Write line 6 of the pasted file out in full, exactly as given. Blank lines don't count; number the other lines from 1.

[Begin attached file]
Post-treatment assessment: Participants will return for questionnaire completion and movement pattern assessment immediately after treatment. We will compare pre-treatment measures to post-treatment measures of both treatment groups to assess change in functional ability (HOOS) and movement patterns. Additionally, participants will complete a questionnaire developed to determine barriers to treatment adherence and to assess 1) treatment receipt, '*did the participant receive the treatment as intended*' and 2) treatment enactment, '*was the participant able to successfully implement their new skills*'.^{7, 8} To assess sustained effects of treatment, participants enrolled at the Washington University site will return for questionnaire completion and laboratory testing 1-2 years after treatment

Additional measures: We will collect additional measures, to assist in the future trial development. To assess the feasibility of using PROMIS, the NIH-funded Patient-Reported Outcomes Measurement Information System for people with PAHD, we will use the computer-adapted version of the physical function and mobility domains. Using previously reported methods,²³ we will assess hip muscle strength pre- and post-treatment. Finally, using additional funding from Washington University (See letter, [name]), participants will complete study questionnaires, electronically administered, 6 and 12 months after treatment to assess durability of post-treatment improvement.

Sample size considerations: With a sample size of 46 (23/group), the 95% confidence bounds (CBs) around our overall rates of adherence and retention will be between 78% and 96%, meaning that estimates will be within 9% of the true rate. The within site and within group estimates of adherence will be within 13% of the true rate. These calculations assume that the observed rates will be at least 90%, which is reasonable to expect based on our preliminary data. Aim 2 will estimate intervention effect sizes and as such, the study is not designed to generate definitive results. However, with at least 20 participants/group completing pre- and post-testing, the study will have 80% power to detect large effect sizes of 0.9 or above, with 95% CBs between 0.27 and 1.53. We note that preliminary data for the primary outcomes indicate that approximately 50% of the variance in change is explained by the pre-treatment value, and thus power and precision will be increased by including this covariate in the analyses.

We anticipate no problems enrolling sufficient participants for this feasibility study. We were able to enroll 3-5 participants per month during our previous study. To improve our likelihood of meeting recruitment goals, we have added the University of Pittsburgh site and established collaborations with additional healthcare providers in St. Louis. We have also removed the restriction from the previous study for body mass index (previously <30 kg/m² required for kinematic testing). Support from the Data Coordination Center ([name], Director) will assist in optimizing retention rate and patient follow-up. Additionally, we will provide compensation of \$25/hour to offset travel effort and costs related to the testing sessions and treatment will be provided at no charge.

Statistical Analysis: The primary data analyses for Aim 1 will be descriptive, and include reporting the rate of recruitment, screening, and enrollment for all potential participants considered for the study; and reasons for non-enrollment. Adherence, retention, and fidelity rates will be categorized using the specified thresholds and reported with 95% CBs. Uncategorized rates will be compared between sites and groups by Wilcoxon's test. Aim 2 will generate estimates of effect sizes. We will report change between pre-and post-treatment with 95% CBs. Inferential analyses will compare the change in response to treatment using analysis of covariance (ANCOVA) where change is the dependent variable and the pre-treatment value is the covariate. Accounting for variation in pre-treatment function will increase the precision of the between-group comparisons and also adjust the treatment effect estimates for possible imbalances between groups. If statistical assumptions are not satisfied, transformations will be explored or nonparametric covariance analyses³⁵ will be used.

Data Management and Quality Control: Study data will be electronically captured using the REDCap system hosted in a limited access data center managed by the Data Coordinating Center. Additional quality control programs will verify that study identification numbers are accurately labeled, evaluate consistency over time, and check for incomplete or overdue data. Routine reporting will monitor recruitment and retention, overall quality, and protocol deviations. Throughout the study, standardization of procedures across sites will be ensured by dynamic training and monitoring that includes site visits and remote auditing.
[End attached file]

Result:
Data Management and Quality Control: Study data will be electronically captured using the REDCap system hosted in a limited access data center managed by the Data Coordinating Center. Additional quality control programs will verify that study identification numbers are accurately labeled, evaluate consistency over time, and check for incomplete or overdue data. Routine reporting will monitor recruitment and retention, overall quality, and protocol deviations. Throughout the study, standardization of procedures across sites will be ensured by dynamic training and monitoring that includes site visits and remote auditing.